Dolly Parton Describes Her Support for Black Lives Matter in Very Plain Terms

Dolly Parton Instagram Screenshot
Country Music, News

Dolly Parton has the gift for finding the perfect words to speak straight to the heart.   The most successful female artist in country music has been going like a Tennessee freight train across seven decades since writing her first song, “Little Tiny Tasseltop,” at age 5.  That song was about a favorite cornhusk doll, lovingly made by her mother.  Avie Lee Parton rushed to get her daughter’s words on paper as Dolly sang into a tin can microphone.

Dolly Parton never stopped writing songs.  Her catalog spans some of the most memorable songs in all of country music, pop, and of course, infectious movie theme songs to match her roles.  The “Coat of Many Colors” songstress always wears her heart on her sleeve.  She’s also a very candid straight-shooter when it comes to talking about what matters to her.  The country music legend used complete honesty and uncompromising words when asked about her support of Black Lives Matter in a Billboard interview, reported by The Daily Beast on August 14. As always, Dolly tells it like it is, even when it comes to her own changing attitudes.

The world is more beautiful in all colors, says Dolly Parton

“Of course Black lives matter,” Dolly Parton boldly asserts.  “Do we think our little white a**es are the only ones that matter? No!”

The global entertainment icon and philanthropist also fully grasps that the burgeoning Black Lives Matter movement centers on “people having to make themselves known and felt and seen.”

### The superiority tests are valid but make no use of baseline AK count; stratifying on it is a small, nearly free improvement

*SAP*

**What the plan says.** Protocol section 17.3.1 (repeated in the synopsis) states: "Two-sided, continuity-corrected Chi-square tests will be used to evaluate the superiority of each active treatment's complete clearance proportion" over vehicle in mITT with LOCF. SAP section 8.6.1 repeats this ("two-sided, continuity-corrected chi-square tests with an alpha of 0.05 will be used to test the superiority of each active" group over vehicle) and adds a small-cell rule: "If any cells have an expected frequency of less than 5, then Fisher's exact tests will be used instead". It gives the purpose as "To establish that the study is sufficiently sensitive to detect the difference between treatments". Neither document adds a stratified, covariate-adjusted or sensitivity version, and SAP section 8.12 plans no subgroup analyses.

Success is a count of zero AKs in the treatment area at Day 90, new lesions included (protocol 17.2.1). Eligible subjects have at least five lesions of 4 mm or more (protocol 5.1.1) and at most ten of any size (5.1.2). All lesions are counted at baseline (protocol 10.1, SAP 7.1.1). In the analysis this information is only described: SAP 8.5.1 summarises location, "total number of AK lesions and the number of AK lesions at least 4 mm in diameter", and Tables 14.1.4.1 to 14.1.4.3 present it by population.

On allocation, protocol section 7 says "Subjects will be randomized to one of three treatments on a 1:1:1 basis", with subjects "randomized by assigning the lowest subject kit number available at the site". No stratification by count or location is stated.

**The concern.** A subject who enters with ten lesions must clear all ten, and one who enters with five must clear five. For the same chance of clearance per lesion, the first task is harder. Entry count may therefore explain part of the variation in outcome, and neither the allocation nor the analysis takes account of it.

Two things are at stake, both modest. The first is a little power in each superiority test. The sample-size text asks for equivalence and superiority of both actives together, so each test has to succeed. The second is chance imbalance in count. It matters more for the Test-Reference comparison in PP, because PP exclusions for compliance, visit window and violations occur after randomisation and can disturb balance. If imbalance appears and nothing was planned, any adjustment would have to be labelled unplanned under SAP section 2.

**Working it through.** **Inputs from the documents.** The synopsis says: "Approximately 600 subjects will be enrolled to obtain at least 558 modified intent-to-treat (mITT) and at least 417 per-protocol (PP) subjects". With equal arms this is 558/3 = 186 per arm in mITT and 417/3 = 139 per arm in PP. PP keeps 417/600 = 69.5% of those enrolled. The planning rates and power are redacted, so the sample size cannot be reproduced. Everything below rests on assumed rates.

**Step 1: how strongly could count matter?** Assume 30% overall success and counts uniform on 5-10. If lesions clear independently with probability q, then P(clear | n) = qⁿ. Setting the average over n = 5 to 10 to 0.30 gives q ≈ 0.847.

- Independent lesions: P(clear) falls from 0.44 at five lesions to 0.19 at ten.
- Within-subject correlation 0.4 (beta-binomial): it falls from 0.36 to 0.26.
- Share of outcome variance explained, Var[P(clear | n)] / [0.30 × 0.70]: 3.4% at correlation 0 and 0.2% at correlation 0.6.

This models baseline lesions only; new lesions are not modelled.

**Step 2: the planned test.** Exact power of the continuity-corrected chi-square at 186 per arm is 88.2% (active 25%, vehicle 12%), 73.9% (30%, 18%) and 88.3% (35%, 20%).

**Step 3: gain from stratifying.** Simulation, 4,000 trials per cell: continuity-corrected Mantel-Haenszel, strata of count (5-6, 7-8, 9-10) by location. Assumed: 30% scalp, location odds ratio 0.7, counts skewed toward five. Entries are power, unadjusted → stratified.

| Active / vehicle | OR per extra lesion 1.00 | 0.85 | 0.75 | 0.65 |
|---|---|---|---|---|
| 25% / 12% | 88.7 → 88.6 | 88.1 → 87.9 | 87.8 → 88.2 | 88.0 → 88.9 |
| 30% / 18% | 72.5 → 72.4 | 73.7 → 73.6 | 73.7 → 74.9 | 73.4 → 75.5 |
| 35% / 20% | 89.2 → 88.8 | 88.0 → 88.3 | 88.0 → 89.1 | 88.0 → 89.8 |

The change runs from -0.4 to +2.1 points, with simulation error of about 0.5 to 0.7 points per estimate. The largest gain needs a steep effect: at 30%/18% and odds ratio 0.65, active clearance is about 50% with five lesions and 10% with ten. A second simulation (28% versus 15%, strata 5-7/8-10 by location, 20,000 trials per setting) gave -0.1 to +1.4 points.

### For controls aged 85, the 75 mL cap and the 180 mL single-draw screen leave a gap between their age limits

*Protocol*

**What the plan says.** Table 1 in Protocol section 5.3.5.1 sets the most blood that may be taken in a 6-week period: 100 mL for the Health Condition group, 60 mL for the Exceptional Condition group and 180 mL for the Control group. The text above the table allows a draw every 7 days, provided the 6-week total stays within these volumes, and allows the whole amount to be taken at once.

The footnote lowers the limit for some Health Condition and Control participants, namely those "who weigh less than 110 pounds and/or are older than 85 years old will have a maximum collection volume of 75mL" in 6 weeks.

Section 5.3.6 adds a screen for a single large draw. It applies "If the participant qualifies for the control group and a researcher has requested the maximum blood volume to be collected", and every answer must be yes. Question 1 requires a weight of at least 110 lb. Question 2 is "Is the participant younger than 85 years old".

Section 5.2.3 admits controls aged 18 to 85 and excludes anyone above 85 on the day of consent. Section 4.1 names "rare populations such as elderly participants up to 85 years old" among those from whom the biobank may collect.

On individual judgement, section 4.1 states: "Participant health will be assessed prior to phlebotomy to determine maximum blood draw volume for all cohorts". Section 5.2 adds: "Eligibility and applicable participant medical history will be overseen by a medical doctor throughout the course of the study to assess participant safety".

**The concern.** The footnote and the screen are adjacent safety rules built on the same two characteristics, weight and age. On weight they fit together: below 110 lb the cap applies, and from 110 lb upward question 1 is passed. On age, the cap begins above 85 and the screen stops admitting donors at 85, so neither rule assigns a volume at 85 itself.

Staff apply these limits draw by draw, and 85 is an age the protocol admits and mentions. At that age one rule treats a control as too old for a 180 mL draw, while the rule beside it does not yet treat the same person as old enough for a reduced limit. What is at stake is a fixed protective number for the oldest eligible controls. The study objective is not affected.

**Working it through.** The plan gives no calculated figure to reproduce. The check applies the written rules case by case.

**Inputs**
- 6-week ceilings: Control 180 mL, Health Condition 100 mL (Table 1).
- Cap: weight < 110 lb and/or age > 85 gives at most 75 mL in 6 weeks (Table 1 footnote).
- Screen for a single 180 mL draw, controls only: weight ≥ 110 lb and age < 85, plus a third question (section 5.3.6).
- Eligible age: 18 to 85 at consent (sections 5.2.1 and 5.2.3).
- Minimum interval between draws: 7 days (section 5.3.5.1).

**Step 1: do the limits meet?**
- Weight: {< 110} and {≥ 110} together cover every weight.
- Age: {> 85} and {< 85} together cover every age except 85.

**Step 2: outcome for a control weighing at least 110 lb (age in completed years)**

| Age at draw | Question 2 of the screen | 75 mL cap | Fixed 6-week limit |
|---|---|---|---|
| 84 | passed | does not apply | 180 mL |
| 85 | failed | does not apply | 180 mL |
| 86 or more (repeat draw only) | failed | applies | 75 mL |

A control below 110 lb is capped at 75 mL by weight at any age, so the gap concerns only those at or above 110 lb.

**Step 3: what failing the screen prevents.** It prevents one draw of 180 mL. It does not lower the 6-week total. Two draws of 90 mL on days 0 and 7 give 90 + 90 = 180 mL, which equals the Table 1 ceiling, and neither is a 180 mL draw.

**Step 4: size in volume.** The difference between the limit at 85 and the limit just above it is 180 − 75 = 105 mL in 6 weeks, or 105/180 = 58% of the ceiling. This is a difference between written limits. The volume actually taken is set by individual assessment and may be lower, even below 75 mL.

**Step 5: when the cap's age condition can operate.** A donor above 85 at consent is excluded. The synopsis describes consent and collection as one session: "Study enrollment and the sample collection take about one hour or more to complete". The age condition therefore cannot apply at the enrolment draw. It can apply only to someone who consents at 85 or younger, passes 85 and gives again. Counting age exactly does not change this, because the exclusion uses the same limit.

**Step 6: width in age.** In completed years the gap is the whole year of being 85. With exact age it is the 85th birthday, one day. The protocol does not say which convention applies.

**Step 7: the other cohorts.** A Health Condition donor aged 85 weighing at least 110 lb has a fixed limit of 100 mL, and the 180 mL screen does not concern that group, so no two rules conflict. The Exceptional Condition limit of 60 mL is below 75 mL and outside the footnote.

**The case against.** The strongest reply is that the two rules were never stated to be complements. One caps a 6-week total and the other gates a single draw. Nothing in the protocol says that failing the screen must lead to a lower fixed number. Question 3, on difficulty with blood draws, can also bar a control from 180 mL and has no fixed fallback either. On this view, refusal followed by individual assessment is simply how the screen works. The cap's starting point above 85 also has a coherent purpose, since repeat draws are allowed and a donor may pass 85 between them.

No single cultural shift can erase 400 years of oppression or suppression, but today’s headlines have prompted a unified bond between all humankind that change must happen.  Sadly, cameras are still capturing scenes that should never be happening. But and honest dialogue is happening, too.  Dolly Parton has always been proactive for positive change.  She feels an awakening is on the way.

Judgment is something that Dolly Parton just doesn’t buy

“I do believe we all have a right to be exactly who we are,” declares Parton.  She decries that “all these good Christian people, the last thing we’re supposed to do is judge one another.” She firmly insists that judgment is a God-job, not a human one.

“I just try to be myself,” as Dolly Parton puts it. “And I just try to let everybody else be themselves.”

The superstar’s perspective was put into focus recently, when Dolly Parton was honored by the GLAAD Awards for her “Two Doors Down” episode of her “Heartstrings” series, inspired by her songs.  The episode involves a couple “coming out” and coming together with family at a sister’s wedding.  Dolly Parton happens to show up as the musical entertainment with a mini-concert.  There’s nothing like a heartfelt Dolly Parton song to ease hearts into putting prejudices away.

The country icon advises fans about hurtful behavior

Everyone knows about the recent transformations of Lady Antebellum to Lady A (legal squabbles notwithstanding).  The Chicks are as comfortable as ever in their strong female strength since leaving “Dixie” in the dust.

Speaking of dust, Dolly Parton got the jump on many artists now in transition to new identities.  When it was brought to her attention that the former Dixie Stampede had a hurtful connotation from the past, she instantly decided to go with just The Stampede and the audiences are still yearning to see her horses and riders prance and dance with their tricks.

“When you realize something is a problem, you fix it,” Dolly Parton relates of her life formula. “Don’t be a dumba**.  That’s where my heart is.  I would never dream of hurting anyone on purpose.”

 

 

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